Sunday, December 16, 2012

Laguna Cartegna 12/10: Stuck in the Mud; ORANGE BISHOP

Monday, 12/10, was the day we were supposed to get down to serious birding. As we did 2 years ago, we hired Hilda Morales of Birding Puerto Rico to guide us at some local hot spots. Before we even left the grounds of the hotel we added another year bird; buzzing around the branches of tree we got very good looks at a female Antillean Mango (not a fruit, a hummingbird).

The first place we wanted to go was Laguna Cartegna, a large expanse of fresh water set among farmland about 20 miles from Guanica. We were there 2 years ago briefly with Hilda and it was a great place to be. We met her at 8 o'clock at the entrance to the farm road that leads to the lagoon about 2 miles along it. We birded the road, stopping our cars every hundred yards or so. Hilda found a mixed flock of bishops--ORANGE BISHOP which we both saw, and the much rarer Yellow-crowned Bishop, which only Shari saw, and I am gnashing my teeth as I write this.  Neither of these birds was in their colorful breeding plumage and the bishop I saw could easily be mistaken for a sparrow. But, they're still life birds.

Traveling up the road we found both Yellow-faced Grassquit and Black-faced Grassquit, the endemic Puerto Rican Woodpecker, Puerto Rican Flycatcher, along with a couple of species of migratory warblers, swallows, and many Cattle Egret, this flock sticking to tradition and hanging out with the cows. Gray Kingbirds seemed to be on the wires every 20 feet. And we also saw another favorite southern species doing the high-wire act, Smooth-billed Ani.
Smooth-billed Ani
Photo: Shari Zirlin
So things were going along great and we hadn't even reached the lagoon itself. About a mile up the road there is a barn yard just before the refuge's property begins. Hilda asked a guy there who was cutting up branches what condition the road was in. He told her the recent rains had made it very muddy. I walked up the road a bit and looked at the puddles and didn't think much of them. I've driven through much worse on Martha's Vineyard. Hilda asked the man if she could leave her vehicle with him as we didn't need 2 cars now. He said okay. Now, Hilda has a 4-wheel drive. If Hilda wasn't willing to drive her vehicle up that road, maybe we should have thought about that. But we didn't. Up the dirt road we went in our rent Kia. We splashed through a couple of puddle without incident. Then Shari came to one that looked deeper. She steer to put on set of wheels on the rim of the puddle but went too fast and too far and--splooosh! We were stuck in the mud.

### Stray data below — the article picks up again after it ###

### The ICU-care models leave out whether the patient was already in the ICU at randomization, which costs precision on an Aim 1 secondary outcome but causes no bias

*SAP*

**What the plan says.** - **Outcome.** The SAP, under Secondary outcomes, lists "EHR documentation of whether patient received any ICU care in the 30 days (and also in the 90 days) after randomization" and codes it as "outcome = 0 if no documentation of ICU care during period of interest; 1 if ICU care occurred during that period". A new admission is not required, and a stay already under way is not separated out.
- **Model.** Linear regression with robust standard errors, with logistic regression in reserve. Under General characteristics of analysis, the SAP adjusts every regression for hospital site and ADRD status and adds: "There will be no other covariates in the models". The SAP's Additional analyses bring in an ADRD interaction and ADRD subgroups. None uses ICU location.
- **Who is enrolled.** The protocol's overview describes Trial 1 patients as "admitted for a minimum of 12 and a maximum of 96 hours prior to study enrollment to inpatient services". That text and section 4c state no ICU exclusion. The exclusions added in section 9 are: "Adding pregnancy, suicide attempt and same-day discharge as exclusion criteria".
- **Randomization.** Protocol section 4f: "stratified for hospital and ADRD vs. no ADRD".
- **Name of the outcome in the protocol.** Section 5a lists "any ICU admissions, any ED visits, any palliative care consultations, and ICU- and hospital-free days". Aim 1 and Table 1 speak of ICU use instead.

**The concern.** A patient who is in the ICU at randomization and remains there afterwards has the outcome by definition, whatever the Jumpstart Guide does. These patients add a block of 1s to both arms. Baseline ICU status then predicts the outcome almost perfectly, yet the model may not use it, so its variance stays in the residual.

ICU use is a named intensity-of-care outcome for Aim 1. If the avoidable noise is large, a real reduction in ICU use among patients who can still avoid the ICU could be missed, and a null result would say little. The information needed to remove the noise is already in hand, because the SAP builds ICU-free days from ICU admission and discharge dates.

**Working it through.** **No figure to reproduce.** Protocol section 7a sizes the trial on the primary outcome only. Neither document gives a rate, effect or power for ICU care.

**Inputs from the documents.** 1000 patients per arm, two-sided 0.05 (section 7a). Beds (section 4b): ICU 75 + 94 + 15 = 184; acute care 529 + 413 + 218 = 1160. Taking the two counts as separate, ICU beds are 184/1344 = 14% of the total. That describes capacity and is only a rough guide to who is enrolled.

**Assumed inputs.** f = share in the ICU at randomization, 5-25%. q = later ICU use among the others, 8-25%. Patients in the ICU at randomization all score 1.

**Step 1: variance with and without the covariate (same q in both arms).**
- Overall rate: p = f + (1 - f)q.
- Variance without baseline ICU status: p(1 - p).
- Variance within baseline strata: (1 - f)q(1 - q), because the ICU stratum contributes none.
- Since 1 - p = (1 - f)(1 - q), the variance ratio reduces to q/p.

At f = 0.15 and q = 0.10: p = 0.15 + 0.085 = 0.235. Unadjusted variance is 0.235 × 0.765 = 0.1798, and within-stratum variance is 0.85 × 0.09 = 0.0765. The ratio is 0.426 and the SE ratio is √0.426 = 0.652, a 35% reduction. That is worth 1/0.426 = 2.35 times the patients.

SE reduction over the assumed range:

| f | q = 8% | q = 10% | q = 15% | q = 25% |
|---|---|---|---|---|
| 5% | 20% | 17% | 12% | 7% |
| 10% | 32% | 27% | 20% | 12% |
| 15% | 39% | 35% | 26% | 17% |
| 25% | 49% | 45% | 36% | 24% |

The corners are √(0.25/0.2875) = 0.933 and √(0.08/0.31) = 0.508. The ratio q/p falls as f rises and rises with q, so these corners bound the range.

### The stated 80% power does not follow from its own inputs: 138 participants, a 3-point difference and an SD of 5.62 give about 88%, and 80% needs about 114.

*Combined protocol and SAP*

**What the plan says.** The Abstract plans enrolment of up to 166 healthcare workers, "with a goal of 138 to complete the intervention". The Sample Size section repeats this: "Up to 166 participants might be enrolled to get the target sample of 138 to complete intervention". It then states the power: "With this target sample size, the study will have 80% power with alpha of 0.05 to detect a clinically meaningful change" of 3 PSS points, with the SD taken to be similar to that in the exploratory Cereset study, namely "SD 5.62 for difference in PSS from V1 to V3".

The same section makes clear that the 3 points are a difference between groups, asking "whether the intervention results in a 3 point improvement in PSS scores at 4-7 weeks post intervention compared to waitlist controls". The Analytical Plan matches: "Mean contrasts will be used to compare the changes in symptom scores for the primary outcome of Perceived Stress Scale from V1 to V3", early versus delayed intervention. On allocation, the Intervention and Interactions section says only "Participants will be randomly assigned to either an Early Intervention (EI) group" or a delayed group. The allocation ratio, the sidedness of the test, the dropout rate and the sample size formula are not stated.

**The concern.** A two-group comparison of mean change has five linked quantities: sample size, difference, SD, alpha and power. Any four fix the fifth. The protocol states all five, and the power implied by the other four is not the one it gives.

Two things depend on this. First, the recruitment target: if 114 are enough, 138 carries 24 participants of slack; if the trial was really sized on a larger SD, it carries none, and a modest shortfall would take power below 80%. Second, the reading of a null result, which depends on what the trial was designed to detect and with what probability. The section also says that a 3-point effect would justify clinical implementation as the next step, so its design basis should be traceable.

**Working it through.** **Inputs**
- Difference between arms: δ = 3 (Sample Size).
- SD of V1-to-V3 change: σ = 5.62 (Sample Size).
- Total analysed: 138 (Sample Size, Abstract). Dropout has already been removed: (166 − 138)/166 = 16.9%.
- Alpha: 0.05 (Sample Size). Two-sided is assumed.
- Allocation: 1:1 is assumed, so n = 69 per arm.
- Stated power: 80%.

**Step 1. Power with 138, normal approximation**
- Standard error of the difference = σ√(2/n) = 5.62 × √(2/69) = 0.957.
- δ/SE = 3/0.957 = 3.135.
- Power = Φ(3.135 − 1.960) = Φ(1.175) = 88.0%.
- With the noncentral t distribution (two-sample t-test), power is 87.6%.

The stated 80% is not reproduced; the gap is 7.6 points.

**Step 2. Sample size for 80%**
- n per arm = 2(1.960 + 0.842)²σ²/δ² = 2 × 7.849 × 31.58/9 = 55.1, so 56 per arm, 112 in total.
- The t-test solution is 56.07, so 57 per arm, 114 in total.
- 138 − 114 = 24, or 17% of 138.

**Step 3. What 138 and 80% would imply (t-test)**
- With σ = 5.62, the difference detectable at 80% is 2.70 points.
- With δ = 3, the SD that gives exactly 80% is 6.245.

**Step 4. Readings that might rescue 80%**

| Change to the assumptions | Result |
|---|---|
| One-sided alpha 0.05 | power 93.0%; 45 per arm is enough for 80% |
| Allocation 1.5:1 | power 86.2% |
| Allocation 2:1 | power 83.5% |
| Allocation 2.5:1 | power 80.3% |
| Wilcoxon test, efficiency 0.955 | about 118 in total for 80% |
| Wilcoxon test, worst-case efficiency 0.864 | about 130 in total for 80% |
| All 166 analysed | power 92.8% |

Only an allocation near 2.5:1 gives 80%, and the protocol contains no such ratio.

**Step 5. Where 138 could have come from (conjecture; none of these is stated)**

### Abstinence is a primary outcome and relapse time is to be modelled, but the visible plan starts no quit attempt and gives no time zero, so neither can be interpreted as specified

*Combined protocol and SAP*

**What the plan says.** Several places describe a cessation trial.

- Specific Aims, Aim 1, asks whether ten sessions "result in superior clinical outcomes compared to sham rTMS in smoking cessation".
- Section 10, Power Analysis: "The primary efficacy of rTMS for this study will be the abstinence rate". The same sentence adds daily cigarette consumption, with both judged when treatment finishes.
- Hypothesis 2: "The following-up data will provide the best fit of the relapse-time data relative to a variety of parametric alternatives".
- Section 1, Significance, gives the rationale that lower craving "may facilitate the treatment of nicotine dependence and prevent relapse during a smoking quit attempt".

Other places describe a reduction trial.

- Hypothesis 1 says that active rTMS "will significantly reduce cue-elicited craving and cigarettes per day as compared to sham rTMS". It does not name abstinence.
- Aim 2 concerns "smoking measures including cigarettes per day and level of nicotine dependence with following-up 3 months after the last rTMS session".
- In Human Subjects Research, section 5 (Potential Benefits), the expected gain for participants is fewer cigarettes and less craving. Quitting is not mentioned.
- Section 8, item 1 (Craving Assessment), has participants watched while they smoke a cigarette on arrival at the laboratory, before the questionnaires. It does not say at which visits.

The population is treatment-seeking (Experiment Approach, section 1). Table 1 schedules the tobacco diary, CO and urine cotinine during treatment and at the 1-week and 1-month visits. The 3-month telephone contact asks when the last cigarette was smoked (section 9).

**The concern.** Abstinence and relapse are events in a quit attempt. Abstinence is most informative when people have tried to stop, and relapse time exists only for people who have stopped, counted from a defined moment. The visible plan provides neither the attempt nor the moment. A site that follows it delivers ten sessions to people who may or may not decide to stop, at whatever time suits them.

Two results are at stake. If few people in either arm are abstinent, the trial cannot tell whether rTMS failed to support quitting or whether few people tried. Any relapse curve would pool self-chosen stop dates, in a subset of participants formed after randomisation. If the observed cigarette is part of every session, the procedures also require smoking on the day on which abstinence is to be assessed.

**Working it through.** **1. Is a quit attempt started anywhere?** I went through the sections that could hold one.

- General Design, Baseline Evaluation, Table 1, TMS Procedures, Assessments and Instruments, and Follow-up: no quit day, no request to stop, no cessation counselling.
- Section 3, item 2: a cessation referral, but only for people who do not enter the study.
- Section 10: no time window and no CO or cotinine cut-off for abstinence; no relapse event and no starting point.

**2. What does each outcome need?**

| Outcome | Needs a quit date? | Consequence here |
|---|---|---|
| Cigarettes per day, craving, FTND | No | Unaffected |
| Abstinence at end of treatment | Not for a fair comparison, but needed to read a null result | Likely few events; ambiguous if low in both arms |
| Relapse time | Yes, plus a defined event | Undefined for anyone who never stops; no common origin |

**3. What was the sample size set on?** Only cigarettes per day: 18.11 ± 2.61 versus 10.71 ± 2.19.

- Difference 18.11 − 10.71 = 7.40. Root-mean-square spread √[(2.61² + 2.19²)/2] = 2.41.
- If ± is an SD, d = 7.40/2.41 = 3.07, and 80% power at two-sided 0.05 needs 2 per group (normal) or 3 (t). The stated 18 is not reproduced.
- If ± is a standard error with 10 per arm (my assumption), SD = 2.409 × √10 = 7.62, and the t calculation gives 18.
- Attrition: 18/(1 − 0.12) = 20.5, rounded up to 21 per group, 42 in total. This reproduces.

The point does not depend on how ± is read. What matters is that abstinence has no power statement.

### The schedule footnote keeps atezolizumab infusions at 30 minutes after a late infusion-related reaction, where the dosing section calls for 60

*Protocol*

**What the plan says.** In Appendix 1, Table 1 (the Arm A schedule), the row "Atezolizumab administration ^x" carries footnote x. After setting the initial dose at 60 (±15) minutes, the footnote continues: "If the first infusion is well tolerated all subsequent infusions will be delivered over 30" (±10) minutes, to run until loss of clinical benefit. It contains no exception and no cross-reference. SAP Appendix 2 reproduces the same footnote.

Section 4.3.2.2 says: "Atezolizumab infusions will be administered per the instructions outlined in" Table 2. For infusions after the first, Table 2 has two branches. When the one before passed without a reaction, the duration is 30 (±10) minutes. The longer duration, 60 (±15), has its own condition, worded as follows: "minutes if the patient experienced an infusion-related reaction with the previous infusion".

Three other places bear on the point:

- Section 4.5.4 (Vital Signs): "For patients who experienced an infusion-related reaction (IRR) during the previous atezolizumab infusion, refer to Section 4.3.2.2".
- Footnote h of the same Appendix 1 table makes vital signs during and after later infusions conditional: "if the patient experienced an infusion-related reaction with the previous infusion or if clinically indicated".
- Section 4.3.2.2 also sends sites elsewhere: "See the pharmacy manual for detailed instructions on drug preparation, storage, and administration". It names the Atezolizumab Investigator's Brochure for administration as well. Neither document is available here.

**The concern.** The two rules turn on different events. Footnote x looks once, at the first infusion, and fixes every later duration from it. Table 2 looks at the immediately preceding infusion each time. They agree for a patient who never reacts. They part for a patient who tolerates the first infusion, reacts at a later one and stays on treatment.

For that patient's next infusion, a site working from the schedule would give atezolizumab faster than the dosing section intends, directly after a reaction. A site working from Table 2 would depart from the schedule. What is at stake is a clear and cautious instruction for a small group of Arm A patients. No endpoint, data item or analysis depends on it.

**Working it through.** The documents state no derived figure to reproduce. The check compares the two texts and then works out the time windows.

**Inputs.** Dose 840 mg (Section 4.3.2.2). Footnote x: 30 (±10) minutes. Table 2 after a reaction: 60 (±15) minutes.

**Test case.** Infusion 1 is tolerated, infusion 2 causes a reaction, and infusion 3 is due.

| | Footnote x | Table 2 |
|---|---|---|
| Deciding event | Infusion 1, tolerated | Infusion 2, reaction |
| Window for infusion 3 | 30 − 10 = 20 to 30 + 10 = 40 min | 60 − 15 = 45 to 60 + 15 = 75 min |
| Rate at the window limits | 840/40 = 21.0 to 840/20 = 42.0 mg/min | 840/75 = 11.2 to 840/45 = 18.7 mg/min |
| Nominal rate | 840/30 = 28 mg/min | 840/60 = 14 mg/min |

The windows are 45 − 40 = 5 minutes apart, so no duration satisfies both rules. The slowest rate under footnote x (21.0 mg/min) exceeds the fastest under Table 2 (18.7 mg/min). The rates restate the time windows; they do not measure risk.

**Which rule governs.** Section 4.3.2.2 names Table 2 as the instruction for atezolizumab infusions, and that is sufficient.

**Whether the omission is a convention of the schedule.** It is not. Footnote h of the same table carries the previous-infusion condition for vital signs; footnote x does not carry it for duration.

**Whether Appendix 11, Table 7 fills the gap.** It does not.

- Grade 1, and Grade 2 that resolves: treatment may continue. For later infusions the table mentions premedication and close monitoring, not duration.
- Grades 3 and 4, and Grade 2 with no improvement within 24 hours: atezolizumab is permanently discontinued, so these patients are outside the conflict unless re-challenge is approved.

And let me tell you, this was mud of a particularly noxious variety--viscous, sucking mud that smelled like and probably was in good part, shit. As Shari tried to back out, she only went deeper and splattered more mud over the hood and windows. I tried to push but there was no way I was going to get that car out of the mud. Meanwhile, I was sinking past my ankles.
Just as I thought we were going to have to call Hertz emergency service, 2 cyclists came up the road. The young man saw the problem and said we needed to put something under the tire to get traction. So we walked back to the farm yard and took some planks of scrap wood, placing them underneath the car. He and I got in front to push and Shari tried to gun her way out of the mud but it didn't work. Just more mud flung every which way.

Again, I was ready to call Hertz and have hell to pay when speeding up the road came an old Nissan with 2 young workers from the farm. Apparently, this was not such an uncommon circumstance, because they had a chain to pull the car out. But they were reluctant because they were afraid of damaging the car. "It's only money if they damage the bumper," I thought, so I told them to go ahead. I figured it would take a 15 or 20 minutes to get everything set up, but faster than you read that sentence they had the chain attached and while one guy drove, three of us pushed the front as Shari also gave it the gas and in five seconds we were out of the mud! I gave everybody $20 (I was going to give more but Hilda looked at me like I was crazy) and we turned the car around.
Shari & 2 of our rescuers
What we were stuck in
Photo: Shari Zirlin
Before we left, the woman cyclist knelt down near the trench Shari had dug and pulled out a coqui. On Puerto Rico, at night, you hear coquis all the time. Their name is onomatopoetic: CoKEE, coKEE.  I knew they were tiny frogs. I didn't know they were the half the size of my thumbnail. Unfortunately, with the long lens on the camera we couldn't take a photo of the critter. But I was astounded that something as tiny as that frog could make such a loud noise.

Now that we were free of the muck and mire, it was time to figure out where else we could go.

1 comment:

  1. Ahhhh, don't you love cyclists! Sounds like my kind, too ... muck around in shitty smelling mud to find frogs!